Among the top ten movies in China in 2018 were six domestic productions, most of which outperformed U.S. releases ‘Avengers: Infinity War’, ‘Venom’, ‘Aquaman’ and ‘Jurassic World: Fallen Kingdom’ at the Chinese box office. ‘Detective Chinatown 2’ and ‘Operation Red Sea’ even made the ranking of highest grossing movies worldwide, beating award-winning hit ‘A Star Is Born’ at the global box office. China’s cinema has a long and complex history. This has included films being used as propaganda throughout the communist revolution and their subsequent banning during the cultural revolution, increased prominence of Chinese cinema abroad beginning in the 1980s and the release of globally renowned movies such as ‘House of Flying Daggers’ in 2004. Debates surrounding the future of the Chinese movie industry and its potential impact on Hollywood are circulating, alongside concerns about propaganda, censorship and how U.S. collaborations with China in cinema should and could be handled.
Meanwhile, away from the chaotic commercialism of Hollywood, Bollywood and Mainland China lies Nollywood, the sometimes overlooked but increasingly successful and highly productive Nigerian film industry. In 2017, box office revenue in Nigeria amounted to 12 million U.S. dollars, almost double the figure for 2013. In 2022, revenues are expected to increase to 18 million dollars, and Netflix’s recent involvement with Nollywood has afforded film fans perhaps previously unaware of Nigerian cinema the opportunity to explore and enjoy movies such as Genevieve Nnaji’s ‘Lionheart’ and Niyi Akinmolayan’s ‘Chief Daddy’.
It is not just movies themselves, no matter how carefully crafted, which draw in box office revenue. The right star with a large enough following still has the power to drive ticket sales. Chris Hemsworth was the highest grossing actor in the world based on box office results in 2018, with two billion U.S. dollars of revenue generated through his movies. Hollywood A-listers Tom Cruise, Robert Downey Jr. and Scarlett Johansson also brought in impressive revenues, along with Amber Heard, Ryan Reynolds and Dwayne Johnson (also known as The Rock).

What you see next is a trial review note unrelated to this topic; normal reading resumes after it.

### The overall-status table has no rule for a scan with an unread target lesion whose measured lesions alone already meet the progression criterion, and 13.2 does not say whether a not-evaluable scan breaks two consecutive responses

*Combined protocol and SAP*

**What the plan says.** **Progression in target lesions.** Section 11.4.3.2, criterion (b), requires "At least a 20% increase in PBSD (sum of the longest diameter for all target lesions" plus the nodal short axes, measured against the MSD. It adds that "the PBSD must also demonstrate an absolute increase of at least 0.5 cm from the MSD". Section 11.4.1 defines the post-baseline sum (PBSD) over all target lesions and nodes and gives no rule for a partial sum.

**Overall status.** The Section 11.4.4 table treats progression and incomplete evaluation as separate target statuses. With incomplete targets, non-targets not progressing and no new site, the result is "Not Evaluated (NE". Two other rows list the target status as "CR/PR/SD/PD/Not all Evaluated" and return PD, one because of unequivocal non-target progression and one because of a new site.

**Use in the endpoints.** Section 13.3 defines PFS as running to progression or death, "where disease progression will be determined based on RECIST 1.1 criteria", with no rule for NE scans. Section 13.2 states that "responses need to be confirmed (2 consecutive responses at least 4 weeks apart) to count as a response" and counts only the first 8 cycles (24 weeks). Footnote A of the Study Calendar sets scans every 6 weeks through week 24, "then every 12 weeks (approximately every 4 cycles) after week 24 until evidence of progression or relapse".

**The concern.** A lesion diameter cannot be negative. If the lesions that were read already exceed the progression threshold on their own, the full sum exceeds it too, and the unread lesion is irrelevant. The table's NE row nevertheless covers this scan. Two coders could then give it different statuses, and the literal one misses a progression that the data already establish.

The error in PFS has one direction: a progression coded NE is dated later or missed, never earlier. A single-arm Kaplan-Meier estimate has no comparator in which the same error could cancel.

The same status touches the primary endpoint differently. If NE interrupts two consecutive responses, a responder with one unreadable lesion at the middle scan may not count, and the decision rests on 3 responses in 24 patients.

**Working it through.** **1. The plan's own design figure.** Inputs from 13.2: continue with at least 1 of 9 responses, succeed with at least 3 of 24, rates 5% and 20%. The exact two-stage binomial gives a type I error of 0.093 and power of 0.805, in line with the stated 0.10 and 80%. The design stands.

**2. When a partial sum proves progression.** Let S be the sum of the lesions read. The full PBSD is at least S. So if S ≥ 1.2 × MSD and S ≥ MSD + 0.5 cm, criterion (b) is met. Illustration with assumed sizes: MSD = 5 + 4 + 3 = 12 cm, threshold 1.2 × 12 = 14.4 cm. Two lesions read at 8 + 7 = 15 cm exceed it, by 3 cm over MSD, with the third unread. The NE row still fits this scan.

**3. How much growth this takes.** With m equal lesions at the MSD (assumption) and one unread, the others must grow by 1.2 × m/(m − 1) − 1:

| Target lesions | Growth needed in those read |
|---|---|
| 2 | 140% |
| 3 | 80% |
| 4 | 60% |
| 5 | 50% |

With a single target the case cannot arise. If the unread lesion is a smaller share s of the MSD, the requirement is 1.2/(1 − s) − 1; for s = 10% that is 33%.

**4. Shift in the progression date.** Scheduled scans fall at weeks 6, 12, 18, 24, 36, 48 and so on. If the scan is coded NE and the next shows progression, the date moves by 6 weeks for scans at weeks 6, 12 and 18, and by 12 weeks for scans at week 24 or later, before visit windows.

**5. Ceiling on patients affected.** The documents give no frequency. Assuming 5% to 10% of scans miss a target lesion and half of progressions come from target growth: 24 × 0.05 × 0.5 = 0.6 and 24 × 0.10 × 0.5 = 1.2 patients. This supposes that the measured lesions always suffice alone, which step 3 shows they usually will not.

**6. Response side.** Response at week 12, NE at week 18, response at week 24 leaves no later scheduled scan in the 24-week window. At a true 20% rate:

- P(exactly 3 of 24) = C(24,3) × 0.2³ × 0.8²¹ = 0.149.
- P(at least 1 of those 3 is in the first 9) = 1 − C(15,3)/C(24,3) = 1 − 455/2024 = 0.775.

The key takeaway from exploring data on the global box office, and by extension the movie industry, is that Hollywood remains the firm leader in this regard – but challenges and changes are afoot. Whilst India has been in the habit of producing thousands of movies annually for several years and European countries have remained relatively stable in their output, this is not the case with every market. The number of movies produced in China rose dramatically from 402 in 2007 to well over one thousand in 2018, and South Korea increased its number of productions by more than 3.5 times during the same time period. By comparison, just 576 movies were produced in the U.S. in 2018, and whilst the amount of movies in theaters does not necessarily translate to higher revenues, the U.S. will need to increase its output in years to come if it is to maintain its stronghold over the movie industry.